That doesn't sound like much, does it? But it's a tremendous amount, really.
The smallest unit of time that a modern physicist is concerned with is called the Planck time -- 5.3124×10-44 seconds. This is a time scale which, if you zoomed in close enough, something wildly different from anything familiar must be happening. (We know that something weird must be happening because we have two completely different theories -- general relativity, which we apply at the scale of galaxies, and the standard model, which we apply at the scale of the atomic nucleus. They're totally different, and as far as we can tell, completely incompatible with each other; but we can use both of them, because they don't overlap much in their respective domains. They don't overlap anywhere in the middle, either: at the scale of you or me, we neither have to calculate spacetime curvature, nor solve the Schödinger equation. But they do overlap at this miniscule time scale -- and at a similarly small length scale.)
This number, we might express as 2-143.75547 seconds or so. If you were going to count once every Planck second, you would only need 144 bits to count out one full second.
At the other end of the scale, the universe is 13.7 billion years old, give or take about 0.1-0.2 billion. This, we might express as 258.6 seconds or so. A modern 64-bit computer could count out the universe in seconds rather handily in one register.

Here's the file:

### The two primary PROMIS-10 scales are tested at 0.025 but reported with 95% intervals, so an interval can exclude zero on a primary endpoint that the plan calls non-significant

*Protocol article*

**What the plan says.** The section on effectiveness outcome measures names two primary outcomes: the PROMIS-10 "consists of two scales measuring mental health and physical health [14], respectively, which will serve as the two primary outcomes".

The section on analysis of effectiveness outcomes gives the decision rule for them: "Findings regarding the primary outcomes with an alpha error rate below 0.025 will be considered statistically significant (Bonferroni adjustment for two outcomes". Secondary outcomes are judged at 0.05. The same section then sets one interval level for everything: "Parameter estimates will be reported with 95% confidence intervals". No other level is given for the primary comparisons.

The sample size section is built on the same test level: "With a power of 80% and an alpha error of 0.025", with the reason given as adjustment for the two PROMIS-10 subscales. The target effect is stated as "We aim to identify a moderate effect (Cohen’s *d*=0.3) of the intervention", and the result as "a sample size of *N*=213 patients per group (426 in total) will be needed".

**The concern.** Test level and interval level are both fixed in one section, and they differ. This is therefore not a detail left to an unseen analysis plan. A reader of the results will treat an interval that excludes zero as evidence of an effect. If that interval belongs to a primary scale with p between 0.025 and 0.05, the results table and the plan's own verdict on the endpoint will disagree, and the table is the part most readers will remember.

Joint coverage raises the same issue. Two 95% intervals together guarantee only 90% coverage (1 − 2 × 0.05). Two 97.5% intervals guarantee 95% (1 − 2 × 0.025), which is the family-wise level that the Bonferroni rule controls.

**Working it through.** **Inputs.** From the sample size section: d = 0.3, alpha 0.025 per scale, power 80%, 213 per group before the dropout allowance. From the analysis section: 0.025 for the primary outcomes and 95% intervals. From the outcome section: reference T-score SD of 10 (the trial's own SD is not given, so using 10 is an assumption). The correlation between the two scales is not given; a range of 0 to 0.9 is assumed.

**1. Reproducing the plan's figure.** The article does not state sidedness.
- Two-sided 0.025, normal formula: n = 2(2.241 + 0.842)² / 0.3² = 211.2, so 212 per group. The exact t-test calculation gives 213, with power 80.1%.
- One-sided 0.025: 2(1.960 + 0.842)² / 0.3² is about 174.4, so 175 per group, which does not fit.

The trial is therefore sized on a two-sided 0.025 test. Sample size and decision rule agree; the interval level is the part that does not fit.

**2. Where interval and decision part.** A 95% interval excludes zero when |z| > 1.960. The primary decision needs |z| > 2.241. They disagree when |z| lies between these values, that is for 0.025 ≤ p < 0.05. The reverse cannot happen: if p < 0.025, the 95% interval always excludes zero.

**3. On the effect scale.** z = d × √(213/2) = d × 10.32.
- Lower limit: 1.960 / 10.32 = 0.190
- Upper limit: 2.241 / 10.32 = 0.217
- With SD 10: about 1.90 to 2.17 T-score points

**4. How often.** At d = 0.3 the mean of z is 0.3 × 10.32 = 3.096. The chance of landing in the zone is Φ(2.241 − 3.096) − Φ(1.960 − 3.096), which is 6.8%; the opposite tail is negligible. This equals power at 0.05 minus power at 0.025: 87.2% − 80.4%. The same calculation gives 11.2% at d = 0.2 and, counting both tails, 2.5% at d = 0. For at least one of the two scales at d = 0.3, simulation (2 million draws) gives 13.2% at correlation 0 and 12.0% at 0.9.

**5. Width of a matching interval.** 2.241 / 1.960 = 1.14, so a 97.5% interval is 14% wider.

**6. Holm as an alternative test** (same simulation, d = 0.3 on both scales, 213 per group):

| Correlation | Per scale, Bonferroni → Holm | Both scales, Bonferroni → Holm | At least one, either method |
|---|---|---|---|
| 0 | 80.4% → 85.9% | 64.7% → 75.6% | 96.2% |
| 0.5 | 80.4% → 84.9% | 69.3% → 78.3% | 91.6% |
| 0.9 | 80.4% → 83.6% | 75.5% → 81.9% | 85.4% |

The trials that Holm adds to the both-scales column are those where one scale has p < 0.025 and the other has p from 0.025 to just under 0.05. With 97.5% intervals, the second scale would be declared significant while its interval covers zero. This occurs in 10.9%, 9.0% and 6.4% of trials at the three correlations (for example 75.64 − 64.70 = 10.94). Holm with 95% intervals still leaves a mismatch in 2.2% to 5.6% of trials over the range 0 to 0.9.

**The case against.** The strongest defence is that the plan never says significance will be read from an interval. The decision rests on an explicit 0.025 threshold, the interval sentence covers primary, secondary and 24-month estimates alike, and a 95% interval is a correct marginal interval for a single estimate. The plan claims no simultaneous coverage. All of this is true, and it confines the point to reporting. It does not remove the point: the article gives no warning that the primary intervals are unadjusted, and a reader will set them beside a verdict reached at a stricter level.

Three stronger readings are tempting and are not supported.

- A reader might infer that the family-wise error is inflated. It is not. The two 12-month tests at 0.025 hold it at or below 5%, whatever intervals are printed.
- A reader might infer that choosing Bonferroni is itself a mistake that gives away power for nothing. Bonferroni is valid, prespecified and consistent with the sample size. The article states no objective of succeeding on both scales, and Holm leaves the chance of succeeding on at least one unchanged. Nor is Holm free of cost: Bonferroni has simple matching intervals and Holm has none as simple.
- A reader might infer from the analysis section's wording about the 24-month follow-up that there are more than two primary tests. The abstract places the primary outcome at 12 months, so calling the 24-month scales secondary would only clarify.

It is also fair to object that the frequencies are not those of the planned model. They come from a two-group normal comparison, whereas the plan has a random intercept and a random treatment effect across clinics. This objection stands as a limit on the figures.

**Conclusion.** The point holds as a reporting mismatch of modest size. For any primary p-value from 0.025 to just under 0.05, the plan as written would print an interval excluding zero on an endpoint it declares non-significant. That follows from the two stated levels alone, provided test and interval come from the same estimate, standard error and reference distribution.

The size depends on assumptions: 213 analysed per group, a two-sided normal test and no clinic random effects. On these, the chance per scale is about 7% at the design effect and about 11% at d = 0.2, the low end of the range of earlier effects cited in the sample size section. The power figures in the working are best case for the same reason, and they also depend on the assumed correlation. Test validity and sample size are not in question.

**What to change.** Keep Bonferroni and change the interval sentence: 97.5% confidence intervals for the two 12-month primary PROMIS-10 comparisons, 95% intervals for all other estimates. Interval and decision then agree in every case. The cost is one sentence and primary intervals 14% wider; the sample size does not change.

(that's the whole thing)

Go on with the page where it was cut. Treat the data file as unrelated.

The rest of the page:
Divide the second time by the first, and you get the total number of Planck times that have happened in the life of the universe. By exponent rules, you just add the numbers of bits: 58.6 + 143.8 = 202.4 bits.
An ideal 512-bit hash function is so secure that even if someone had one quadrillion of the fastest computers that a modern physicist can imagine, and worked on finding a single collision for the entire lifetime of the universe, their chance of success would only be about 8%. We would have to make a significant advance in physics before we could conjecture what sorts of sub-Planck computing could be possible. (We're not even completely sure what we can and can't do with quantum computing, and we're relatively solid on the fundamental rules of quantum mechanics.)